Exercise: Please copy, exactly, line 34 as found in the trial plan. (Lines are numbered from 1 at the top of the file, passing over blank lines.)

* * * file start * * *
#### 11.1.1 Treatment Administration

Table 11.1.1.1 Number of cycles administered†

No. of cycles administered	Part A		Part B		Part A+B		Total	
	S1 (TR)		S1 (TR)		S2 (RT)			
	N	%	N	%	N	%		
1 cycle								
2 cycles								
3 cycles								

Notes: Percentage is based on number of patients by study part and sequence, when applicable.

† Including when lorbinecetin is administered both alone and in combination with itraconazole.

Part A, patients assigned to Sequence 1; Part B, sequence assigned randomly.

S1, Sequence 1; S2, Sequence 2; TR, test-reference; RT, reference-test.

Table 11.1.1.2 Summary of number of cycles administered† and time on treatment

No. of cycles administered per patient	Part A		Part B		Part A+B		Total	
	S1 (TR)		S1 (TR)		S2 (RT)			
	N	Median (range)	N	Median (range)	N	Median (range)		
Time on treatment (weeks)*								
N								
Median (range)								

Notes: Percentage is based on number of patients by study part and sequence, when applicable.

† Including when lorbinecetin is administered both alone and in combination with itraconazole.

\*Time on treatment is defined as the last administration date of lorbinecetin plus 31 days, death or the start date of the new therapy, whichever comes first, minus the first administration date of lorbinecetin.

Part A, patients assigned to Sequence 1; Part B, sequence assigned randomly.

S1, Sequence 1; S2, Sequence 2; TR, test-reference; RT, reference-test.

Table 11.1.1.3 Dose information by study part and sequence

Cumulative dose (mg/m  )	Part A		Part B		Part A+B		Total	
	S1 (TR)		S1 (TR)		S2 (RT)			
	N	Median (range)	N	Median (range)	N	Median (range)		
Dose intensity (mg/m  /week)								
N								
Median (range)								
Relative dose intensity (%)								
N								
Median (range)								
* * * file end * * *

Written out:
Median (range)								